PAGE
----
And five other ways to revive civility in our communities

Paying it forward through a Redbox rental

Tue, 02/13/2018 - 11:30am

    From road rage to political discourse, in today’s society the rise of incivility, both online and in person, has become the new norm, leaving many wondering, is basic courtesy, respect and kindness a thing of the past? In a poll released in 2016, nearly 70 percent of Americans felt political incivility has reached crisis levels.

    Maybe we’re a little more insulated from it in Maine, where largely, the unspoken appeal of living here is the civility of most people.

    It surprises folks visiting from away how welcoming people here are, whether it’s getting a “hello” from strangers on the street or engaging in pleasant transactions with those behind the counter.

    Last year The National Institute of Civil Discourse even chose Maine among four states to work on a project that helps citizens revive civility with in-person “Civility Kick-Off” events.

    That said, we’re human and we can all let a bad moment or a bad day get to us. Summer or leaf-peeping traffic and road rage is always a problem. Tensions and spats break out on social media quite frequently and even in our small towns, rude encounters can plague one’s day.

    In recent weeks, Midcoast Message Board, the virtual water cooler for some 22,000 members locally, has cropped up with posts of random acts of kindness.

    “Went to get a movie from Redbox for tonight, and $4 and this note was inside my case!” wrote Brittany Louise, of Morrill. The note tucked inside the DVD cover read: “Snacks on me—enjoy!”

    “Swear To God, only in Maine,” wrote one commenter to the post, which received 42 shares.

    “Will definitely be paying it forward,” wrote Louise.

    “Paying it forward”—responding to someone's kindness by doing a good deed for someone else—is an old concept; but, with the Redbox example, it took on a new technological twist. (For those who have never rented a movie through Redbox; it is a big red kiosk outside most grocery stores. With payment from a credit or debit card, you receive a DVD of your choice of a movie within a plastic case. Here is an easy tutorial).

    Those movies, when returned in the slot, will sit in the kiosk until the next person rents them. It’s easy to stick a couple of bucks inside the plastic sleeve and a note, knowing that a local person will benefit from that kind gesture. 97ZOK Radio even did a short video showing how to do it.

    Without anyone making a big deal of it, the ”pay it forward” concept in the Midcoast continues to get traction in a variety of ways. Other random acts of kindness reported on Midcoast Message Board included people returning wallets to stores that they’d found in shopping carts in the parking lot; strangers paying for coffee or donuts ahead in the drive-through lane, so that the next person to drive up gets a free treat, and paying for someone’s lunch and then leaving the restaurant without letting him or her know.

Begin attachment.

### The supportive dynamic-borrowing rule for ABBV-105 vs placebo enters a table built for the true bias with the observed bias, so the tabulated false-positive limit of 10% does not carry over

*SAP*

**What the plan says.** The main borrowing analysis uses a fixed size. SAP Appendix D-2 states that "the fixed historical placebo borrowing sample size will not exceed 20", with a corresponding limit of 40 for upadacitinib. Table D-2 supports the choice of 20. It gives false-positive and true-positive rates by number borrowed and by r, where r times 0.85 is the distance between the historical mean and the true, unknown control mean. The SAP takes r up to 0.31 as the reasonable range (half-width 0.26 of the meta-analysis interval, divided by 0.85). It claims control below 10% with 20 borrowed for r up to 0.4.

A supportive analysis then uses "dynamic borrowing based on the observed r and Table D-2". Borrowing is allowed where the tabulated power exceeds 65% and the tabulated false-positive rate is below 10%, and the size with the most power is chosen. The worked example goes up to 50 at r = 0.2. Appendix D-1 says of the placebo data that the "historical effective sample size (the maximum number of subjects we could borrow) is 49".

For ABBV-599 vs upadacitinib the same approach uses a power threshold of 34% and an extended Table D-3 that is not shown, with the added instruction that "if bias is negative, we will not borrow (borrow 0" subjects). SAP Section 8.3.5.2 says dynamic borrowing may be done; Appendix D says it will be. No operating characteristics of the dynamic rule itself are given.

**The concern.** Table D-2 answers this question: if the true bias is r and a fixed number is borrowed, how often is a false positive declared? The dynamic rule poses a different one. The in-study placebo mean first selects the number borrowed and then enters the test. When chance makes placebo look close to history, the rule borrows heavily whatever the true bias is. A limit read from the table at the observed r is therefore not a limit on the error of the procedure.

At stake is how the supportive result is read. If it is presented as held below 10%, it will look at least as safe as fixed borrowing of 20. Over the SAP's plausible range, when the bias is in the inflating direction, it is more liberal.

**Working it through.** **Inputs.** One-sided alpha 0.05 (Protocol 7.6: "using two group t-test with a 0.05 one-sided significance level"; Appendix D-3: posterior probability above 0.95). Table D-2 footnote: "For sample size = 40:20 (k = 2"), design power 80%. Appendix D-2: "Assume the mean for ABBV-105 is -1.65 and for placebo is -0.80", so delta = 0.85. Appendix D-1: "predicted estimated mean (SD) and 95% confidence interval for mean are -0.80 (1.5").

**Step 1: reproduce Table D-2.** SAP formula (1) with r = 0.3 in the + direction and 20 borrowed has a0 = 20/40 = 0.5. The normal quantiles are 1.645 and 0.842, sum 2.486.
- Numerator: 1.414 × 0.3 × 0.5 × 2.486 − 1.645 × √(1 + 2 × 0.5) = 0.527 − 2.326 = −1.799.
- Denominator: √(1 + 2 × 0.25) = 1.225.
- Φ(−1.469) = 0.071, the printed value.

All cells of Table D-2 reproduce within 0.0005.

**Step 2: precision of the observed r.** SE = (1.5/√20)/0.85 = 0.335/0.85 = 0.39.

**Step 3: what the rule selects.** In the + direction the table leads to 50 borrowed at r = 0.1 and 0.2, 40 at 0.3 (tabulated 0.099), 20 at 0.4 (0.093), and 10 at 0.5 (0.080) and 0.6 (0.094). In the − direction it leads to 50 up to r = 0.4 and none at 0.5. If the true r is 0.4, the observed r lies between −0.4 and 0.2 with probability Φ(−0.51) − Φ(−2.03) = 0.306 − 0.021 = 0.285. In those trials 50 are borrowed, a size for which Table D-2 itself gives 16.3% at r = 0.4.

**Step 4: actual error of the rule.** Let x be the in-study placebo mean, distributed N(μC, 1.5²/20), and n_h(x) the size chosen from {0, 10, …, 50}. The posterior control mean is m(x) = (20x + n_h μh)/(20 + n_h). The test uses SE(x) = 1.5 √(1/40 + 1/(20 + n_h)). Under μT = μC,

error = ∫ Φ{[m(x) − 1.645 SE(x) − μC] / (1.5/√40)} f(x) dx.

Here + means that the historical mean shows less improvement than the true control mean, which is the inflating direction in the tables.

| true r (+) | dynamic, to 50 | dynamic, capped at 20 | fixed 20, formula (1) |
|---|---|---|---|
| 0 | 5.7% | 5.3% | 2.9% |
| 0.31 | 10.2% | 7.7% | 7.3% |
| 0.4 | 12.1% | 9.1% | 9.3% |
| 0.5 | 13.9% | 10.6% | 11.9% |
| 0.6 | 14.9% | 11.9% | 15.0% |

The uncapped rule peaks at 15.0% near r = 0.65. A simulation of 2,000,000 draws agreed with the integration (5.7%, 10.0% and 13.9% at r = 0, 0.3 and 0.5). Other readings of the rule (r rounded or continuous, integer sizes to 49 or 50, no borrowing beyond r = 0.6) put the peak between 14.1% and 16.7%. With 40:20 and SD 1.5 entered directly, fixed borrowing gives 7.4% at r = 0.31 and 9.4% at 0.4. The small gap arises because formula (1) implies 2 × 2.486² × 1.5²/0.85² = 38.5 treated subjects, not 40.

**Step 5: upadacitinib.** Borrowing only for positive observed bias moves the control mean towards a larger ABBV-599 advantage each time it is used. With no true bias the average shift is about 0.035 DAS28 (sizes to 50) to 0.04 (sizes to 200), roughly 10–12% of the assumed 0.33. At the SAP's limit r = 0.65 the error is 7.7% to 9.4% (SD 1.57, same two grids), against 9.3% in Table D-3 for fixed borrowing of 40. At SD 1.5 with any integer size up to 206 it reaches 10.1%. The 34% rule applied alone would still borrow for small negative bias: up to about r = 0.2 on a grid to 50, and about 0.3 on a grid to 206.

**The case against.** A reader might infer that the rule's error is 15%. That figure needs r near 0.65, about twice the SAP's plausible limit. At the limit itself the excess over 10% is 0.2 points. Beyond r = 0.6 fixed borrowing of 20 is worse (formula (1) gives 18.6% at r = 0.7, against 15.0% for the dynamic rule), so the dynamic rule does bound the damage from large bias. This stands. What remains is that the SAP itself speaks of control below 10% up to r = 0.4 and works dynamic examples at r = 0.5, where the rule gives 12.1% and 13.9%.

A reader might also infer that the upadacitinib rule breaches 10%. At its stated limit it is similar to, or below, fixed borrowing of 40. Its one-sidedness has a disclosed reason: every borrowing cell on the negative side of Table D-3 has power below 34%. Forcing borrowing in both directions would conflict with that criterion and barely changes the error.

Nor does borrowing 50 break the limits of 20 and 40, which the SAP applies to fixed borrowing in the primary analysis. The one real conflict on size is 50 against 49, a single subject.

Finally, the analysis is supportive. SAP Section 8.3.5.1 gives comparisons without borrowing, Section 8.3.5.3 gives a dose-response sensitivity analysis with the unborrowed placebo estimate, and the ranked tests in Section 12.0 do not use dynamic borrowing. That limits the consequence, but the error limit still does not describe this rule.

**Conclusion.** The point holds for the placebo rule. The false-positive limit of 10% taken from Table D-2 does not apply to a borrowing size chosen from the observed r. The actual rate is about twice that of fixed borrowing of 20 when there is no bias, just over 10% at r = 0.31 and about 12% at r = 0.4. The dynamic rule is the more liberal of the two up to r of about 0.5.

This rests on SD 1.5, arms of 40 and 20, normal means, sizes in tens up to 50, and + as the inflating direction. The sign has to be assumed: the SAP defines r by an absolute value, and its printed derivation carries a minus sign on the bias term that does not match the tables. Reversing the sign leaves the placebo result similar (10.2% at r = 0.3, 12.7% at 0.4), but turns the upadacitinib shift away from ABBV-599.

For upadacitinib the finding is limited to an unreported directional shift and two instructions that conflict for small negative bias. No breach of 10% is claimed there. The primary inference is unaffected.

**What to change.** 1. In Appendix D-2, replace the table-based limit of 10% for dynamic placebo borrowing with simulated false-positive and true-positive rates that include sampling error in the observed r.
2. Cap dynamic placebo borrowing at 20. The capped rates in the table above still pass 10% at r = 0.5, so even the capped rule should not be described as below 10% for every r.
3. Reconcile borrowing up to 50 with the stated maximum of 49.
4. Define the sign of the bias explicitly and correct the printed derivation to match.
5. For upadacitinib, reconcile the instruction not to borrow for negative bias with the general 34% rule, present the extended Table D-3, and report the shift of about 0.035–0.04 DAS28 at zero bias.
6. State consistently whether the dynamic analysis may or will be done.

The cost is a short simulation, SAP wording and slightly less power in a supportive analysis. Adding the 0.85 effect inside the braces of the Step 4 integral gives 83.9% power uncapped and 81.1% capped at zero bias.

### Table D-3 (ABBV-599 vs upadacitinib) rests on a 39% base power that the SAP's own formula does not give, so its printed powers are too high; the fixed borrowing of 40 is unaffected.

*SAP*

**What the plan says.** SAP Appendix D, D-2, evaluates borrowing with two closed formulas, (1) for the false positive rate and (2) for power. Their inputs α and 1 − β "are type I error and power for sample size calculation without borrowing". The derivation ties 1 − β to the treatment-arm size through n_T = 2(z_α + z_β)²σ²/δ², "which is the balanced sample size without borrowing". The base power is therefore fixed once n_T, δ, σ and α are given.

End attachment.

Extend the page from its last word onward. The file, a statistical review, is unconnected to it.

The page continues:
Here are five “pay it forward” ways to keep your Karma golden and revive the civility (not just in yourself) but in the fabric of this entire community.

    1. If after leaning on the horn, frustrated with a slow driver in front of you and flipping him or her the bird—

    The next time you’re at a toll booth, pay the toll of the person behind you.


    2. If leaving a particularly nasty review on Yelp about a local restaurant you were disappointed with—

    Delete the review and the next time you have exemplary customer service somewhere, make sure you make a point of telling that person’s manager.


    3. If catching yourself making a derogatory comment about someone’s looks—

    Write a positive note and stick it in the pocket of a pair of jeans in a department or thrift store.


    4. If you’ve ever grumbled about being in a long line when you were in a hurry—

    Let someone go in front of you in the grocery line who may have as many items as you, but looks in a hurry.


    5. If you ever denigrated someone’s opinion online in a heated or politically charged conversation—

    Delete your post. And if you see someone who waits on you frequently (i.e. at the post office, convenience store, or grocery store) make a point of learning that person’s name and using it the next time.

    If reviving civility means paying attention to our own negative daily behaviors and correcting them or paying them forward, it goes a long way toward keeping our Maine communities evolved while the world changes around us.

    Ideas courtesy

     Kay Stephens can be reached at